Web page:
This page contains a Flash digital edition of a book.
arcHitecture, DISPATCHES art, music, arcHitecture, Film, sHoPPing, news anD tHings to make anD Do… art, music, arcHitecture, Film, sHoPPing, news anD tHings to make anD Do…
unDer tHe inFluence
Darren almonD on norilsk
portrait valerie staHl von stromberg
My interest in the nickel-Mining town of norilsk started extraordinary. the trees in the forest have been killed
because of a visit to antarctica. once you’ve been to by the amount of toxins that has since been pumped into
the antarctic, logically the next progression was to the atmosphere. today norilsk’s nickel industry produces
go to the arctic, just out of curiosity. i decided to more sulphur dioxide in the atmosphere – more acid rain –
go in through siberia, because that way i could make a than north america, including canada, so people die there
political journey through some of stalin’s old gulag 15 years below the national average. it’s owned by
sites. that’s how i came to make many works based in the norilsk nickel, and it’s a totally closed, private city.
region of norilsk, the first of which was a piece called
arctic pull [2003], a single-channel video where i’m the series of works i have made there build up to getting
searching for the grave of scott of the antarctic, but to this ogre of a city that’s churning out pollution.
because i’m british, i’ve gone to the wrong Pole. on the at the moment i’m in its bowels. everybody that goes
return from making that, i spotted a dilapidated old there describes it as hell on earth. the snow is covered
railway bridge. i wondered when it was built, because in black soot. vast chimneys pump out sulphur that you
the trees there are just so dead and spindly. it turned can kind of feel. it’s dark 24-7 through the winter, and
out to have been constructed under stalin’s gulag regime, it’s bright 24-7 through summer. it’s an interesting
and that 60,000 people died working on the railway. landscape politically as well, because it encompasses
that’s how i began to discover the history of norilsk, everything of the past century, all within such a short
which was once the largest of the gulags. time frame. marxism has become this capitalist machine,
and there are a lot of people suffering, but it’s beyond
i think you need to have a physical engagement with a the radar somehow, though it’s because of our needs that
landscape in order to understand its political aspect. this kind of place exists. i’ve been returning again
i was photographing the bridge in temperatures of minus- and again, trying to work out what my interest is, which
46 degrees centigrade, which is when your eyeballs freeze began as a very emotional engagement with the people
and you can’t focus. the people who were constructing there. they are incredibly proud. they live off very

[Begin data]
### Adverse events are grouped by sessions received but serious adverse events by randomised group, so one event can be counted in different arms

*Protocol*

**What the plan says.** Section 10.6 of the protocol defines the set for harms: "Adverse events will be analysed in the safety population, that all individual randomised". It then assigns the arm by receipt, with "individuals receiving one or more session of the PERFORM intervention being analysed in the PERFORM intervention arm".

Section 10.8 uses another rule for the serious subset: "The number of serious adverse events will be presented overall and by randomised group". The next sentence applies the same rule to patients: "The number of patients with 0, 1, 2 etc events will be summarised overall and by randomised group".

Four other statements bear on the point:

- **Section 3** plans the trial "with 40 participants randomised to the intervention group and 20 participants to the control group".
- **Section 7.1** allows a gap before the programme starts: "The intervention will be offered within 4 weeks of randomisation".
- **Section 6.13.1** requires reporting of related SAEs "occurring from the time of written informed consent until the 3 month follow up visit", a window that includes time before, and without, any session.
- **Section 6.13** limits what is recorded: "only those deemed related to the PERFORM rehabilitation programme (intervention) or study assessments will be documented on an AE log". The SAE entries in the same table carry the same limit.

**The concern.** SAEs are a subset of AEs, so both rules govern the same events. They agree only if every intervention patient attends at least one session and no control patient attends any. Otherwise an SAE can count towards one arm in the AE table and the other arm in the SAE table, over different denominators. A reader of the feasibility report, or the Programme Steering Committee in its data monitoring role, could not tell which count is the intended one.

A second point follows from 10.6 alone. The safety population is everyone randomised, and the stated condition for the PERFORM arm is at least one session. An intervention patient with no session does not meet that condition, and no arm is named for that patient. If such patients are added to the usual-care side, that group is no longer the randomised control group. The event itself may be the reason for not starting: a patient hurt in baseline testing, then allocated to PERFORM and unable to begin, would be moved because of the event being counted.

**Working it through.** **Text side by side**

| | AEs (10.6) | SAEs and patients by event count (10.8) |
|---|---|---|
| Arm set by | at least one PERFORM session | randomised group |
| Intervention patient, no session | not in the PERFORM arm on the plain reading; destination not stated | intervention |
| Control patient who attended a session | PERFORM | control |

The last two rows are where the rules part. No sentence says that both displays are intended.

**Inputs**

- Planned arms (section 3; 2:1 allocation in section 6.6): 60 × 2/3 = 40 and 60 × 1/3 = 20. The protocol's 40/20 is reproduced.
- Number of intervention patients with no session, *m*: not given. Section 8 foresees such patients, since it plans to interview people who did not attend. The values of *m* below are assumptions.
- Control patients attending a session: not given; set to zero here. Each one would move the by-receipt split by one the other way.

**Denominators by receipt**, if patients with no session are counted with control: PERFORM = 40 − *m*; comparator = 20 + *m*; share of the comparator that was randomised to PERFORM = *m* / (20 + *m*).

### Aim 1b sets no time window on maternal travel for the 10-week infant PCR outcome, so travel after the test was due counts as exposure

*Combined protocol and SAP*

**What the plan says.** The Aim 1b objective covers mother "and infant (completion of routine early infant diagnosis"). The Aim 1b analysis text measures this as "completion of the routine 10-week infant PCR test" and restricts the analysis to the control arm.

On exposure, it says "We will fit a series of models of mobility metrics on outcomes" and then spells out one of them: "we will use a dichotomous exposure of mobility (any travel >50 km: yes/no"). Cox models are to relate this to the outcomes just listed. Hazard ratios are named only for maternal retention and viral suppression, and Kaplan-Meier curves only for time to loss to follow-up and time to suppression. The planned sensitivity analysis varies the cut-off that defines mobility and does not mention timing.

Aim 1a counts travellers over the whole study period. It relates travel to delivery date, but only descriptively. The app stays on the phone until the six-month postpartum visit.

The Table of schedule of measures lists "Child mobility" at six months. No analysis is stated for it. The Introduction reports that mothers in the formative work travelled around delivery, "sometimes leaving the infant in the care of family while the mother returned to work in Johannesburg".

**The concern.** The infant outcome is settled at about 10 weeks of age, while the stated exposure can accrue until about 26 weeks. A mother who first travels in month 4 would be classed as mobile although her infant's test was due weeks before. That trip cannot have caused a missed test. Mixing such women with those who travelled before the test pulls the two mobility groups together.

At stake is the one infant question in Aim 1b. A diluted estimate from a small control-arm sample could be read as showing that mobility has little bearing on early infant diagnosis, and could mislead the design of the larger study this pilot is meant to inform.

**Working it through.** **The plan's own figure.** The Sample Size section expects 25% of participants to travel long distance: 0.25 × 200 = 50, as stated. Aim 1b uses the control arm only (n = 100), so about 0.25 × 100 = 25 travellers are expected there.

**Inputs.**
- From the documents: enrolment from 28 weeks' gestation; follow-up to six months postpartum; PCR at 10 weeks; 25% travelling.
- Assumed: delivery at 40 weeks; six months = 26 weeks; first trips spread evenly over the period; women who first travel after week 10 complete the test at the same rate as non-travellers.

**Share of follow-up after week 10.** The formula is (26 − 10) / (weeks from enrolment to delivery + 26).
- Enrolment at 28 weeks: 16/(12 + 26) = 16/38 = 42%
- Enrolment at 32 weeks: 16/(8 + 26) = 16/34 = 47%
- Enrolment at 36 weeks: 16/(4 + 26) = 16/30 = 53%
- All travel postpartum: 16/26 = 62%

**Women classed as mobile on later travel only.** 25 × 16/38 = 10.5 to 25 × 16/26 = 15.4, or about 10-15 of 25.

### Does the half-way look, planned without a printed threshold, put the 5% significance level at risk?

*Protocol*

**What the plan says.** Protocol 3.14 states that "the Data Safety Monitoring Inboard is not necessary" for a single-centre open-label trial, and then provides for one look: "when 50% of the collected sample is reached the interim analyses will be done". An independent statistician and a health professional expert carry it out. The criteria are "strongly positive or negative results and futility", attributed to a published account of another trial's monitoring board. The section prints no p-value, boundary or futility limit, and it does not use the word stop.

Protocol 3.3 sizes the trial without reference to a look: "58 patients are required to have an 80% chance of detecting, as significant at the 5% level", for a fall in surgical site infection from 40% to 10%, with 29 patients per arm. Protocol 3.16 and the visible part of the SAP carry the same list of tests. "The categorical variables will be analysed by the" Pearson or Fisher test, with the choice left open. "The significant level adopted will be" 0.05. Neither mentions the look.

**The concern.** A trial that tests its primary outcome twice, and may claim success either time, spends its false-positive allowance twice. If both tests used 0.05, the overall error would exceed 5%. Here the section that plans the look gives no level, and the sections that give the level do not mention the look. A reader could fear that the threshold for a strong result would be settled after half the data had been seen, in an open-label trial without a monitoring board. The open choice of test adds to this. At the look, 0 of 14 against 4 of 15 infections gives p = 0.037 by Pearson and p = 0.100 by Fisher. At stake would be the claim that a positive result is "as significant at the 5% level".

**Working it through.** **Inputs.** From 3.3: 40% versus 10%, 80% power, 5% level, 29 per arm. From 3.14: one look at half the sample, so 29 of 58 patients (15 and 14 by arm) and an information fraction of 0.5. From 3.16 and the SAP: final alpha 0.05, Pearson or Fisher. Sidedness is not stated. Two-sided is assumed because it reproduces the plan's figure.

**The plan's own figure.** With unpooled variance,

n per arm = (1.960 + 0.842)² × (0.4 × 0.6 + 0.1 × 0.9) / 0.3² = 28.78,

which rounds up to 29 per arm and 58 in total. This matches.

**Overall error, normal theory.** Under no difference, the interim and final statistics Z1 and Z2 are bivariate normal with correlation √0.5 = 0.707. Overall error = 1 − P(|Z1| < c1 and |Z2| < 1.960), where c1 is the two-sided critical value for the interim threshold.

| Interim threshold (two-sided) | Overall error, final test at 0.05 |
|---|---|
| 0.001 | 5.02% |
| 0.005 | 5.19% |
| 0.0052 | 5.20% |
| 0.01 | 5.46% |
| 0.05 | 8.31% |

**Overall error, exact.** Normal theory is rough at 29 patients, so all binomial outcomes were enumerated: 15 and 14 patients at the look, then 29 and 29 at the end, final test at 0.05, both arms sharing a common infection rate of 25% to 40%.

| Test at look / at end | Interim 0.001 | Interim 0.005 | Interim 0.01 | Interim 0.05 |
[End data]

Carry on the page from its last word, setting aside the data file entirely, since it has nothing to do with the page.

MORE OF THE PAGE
the railway were wearing cotton sacks and cardboard little, because they can’t grow anything outside,
shoes, so it’s unbelievable the amount of torture they so they have small greenhouses in their apartments.
endured. i do believe that the landscape can hold a they’re all clustered together, in concrete monoliths
kind of memory. i’ll never forget sheltering from the that are all on stilts because of the permafrost.
wind, feeling that all these railway workers, prisoners, you’re confronted by the strength of humanity, seeing
sheltered there too. the landscape is pretty how these people survive.
Darren almonD is an artist living anD working in lonDon. He currently Has two solo exHibitions,
Fire Under Snow, until 30 marcH, at Parasol unit, lonDon, anD MoonS oF the iapetUS ocean
at wHite cube Hoxton square, lonDon, until 23 February
ArTrEvIEw 28
Dispatches_D.Almond.indd 28 2/1/08 12:43:06
Page 1  |  Page 2  |  Page 3  |  Page 4  |  Page 5  |  Page 6  |  Page 7  |  Page 8  |  Page 9  |  Page 10  |  Page 11  |  Page 12  |  Page 13  |  Page 14  |  Page 15  |  Page 16  |  Page 17  |  Page 18  |  Page 19  |  Page 20  |  Page 21  |  Page 22  |  Page 23  |  Page 24  |  Page 25  |  Page 26  |  Page 27  |  Page 28  |  Page 29  |  Page 30  |  Page 31  |  Page 32  |  Page 33  |  Page 34  |  Page 35  |  Page 36  |  Page 37  |  Page 38  |  Page 39  |  Page 40  |  Page 41  |  Page 42  |  Page 43  |  Page 44  |  Page 45  |  Page 46  |  Page 47  |  Page 48  |  Page 49  |  Page 50  |  Page 51  |  Page 52  |  Page 53  |  Page 54  |  Page 55  |  Page 56  |  Page 57  |  Page 58  |  Page 59  |  Page 60  |  Page 61  |  Page 62  |  Page 63  |  Page 64  |  Page 65  |  Page 66  |  Page 67  |  Page 68  |  Page 69  |  Page 70  |  Page 71  |  Page 72  |  Page 73  |  Page 74  |  Page 75  |  Page 76  |  Page 77  |  Page 78  |  Page 79  |  Page 80  |  Page 81  |  Page 82  |  Page 83  |  Page 84  |  Page 85  |  Page 86  |  Page 87  |  Page 88  |  Page 89  |  Page 90  |  Page 91  |  Page 92  |  Page 93  |  Page 94  |  Page 95  |  Page 96  |  Page 97  |  Page 98  |  Page 99  |  Page 100  |  Page 101  |  Page 102  |  Page 103  |  Page 104  |  Page 105  |  Page 106  |  Page 107  |  Page 108  |  Page 109  |  Page 110  |  Page 111  |  Page 112  |  Page 113  |  Page 114  |  Page 115  |  Page 116  |  Page 117  |  Page 118  |  Page 119  |  Page 120  |  Page 121  |  Page 122  |  Page 123  |  Page 124  |  Page 125  |  Page 126  |  Page 127  |  Page 128  |  Page 129  |  Page 130  |  Page 131  |  Page 132  |  Page 133  |  Page 134  |  Page 135  |  Page 136  |  Page 137  |  Page 138  |  Page 139  |  Page 140  |  Page 141  |  Page 142
Produced with Yudu - www.yudu.com